Paragon’s gross revenue is only 20%, and it incurs 10 to 15% overhead expense.

“So, if we make 5 to 7%, that’s it. But it’s a comfortable living because of the volume,” Haji says.

He got his start when a cousin visiting him in LA from Congo in Africa propositioned him to find used clothing, sell, and ship to him overseas. Haji dabbled in unchartered territory, learning more from a friend with a clothing business in Canada who asked him for help finding LA suppliers of used clothes, and at the same time teaching Haji about the secondhand textiles market.

This was the start of a decades-long journey focused mainly on establishing and nurturing relationships to build a solid network.

“The first steps are to find a strong buyer in your overseas market and a good supplier with quality merchandise. You also need an established relationship with a freight forwarder who does transcontinental shipping,” he says.

Another key lesson in exports is you have to be diversified.

“There are a lot of ups and downs and political and economic instability in some of the regions where we work. But if business in one country is slow, we move product elsewhere.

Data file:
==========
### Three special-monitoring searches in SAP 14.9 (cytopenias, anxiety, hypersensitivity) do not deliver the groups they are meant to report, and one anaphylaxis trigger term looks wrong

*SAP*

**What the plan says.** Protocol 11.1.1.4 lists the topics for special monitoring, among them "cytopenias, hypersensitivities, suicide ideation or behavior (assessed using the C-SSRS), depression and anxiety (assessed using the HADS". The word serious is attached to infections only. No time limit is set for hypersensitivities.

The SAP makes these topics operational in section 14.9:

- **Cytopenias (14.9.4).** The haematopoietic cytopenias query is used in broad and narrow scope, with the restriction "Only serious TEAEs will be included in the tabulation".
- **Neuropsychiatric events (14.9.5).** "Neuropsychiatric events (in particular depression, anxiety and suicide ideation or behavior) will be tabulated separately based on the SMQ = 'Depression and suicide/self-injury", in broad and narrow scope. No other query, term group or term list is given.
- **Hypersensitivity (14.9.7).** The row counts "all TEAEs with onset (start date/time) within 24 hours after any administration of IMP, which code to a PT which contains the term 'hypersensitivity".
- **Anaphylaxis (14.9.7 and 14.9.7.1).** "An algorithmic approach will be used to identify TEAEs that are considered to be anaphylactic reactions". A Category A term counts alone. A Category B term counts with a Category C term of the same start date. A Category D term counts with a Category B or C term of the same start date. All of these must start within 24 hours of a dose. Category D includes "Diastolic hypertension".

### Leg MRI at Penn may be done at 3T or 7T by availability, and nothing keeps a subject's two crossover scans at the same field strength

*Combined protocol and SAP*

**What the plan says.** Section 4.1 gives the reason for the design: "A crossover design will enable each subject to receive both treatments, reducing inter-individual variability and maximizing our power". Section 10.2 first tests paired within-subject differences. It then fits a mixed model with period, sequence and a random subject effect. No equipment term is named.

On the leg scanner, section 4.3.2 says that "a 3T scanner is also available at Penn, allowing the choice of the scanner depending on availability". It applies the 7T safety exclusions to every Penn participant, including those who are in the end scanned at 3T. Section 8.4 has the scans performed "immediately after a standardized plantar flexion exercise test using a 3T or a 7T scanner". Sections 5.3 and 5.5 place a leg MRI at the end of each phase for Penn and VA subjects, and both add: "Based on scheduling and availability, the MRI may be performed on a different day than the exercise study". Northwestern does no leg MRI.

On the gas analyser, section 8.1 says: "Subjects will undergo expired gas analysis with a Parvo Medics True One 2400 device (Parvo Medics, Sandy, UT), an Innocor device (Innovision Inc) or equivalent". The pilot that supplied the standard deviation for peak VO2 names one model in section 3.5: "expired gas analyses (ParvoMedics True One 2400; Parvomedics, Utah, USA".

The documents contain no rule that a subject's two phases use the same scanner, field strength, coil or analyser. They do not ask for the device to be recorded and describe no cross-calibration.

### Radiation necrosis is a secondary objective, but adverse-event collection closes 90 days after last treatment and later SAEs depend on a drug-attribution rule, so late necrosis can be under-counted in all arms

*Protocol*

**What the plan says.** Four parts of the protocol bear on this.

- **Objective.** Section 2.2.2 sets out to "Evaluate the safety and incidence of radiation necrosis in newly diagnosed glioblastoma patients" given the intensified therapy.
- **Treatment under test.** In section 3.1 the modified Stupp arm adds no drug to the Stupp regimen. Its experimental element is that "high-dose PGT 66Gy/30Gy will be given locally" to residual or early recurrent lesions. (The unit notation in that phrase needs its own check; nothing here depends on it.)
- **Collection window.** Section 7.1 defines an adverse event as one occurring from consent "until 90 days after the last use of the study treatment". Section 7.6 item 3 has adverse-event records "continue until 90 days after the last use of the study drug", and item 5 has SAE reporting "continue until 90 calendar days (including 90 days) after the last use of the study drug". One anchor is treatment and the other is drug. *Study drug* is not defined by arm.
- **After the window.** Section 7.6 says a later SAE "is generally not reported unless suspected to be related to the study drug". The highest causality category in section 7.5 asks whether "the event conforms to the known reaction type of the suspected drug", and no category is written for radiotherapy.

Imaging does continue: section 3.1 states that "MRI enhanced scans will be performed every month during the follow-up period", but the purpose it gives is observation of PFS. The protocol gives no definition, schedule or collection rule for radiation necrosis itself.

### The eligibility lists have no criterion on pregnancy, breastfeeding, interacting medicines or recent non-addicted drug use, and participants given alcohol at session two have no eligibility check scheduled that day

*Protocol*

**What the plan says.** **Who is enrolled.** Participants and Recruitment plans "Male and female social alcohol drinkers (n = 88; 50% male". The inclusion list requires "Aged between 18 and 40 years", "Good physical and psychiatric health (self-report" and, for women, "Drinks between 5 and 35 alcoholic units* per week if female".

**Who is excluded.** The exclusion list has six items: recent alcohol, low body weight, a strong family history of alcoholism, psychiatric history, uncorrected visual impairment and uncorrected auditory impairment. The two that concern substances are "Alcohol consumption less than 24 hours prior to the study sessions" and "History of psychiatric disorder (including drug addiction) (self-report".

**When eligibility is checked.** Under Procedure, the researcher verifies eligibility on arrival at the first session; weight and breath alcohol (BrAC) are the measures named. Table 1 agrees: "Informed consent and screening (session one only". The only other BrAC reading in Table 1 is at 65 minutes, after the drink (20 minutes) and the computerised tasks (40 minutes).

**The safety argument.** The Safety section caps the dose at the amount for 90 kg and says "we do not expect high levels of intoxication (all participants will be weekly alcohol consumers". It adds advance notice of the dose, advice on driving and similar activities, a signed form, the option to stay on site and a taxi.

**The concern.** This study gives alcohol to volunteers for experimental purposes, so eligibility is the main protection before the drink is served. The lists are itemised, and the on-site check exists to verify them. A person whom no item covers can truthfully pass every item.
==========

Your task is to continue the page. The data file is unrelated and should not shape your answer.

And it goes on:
And you have to find what’s in demand. Buyers pay ocean freight costs and duties, so you have to send what they want,” Haji says.

In his strongest market, that demand is for quality clothes—not raw materials or garments needing repair.

Paragon’s sister company, Casa de Ropa in Chile, warehouses what Paragon sends and distributes it to local microentrepreneurs, mainly women.  Casa de Ropa helps them determine their target customers and recommends what they should buy.

“She takes bales home and might clean the clothes. She takes them to the flea market, displays and sells them,” Haji says.

Haji gambles sometimes in that if she seems serious, he sends her the product for a down payment, and almost always is paid back the balance.

“They are responsible and determined. So, we support her; slowly she grows. We no longer have to finance her because now she has a strong business. They come back and stay loyal because you put your neck out and trusted her, and now she is grateful to you,” Haji says.

Paragon’s model and merchandise work, he figures, because his brand represents America in the eyes of consumers. They see what intrigues them on social media and in Hollywood movies they watch on Netflix.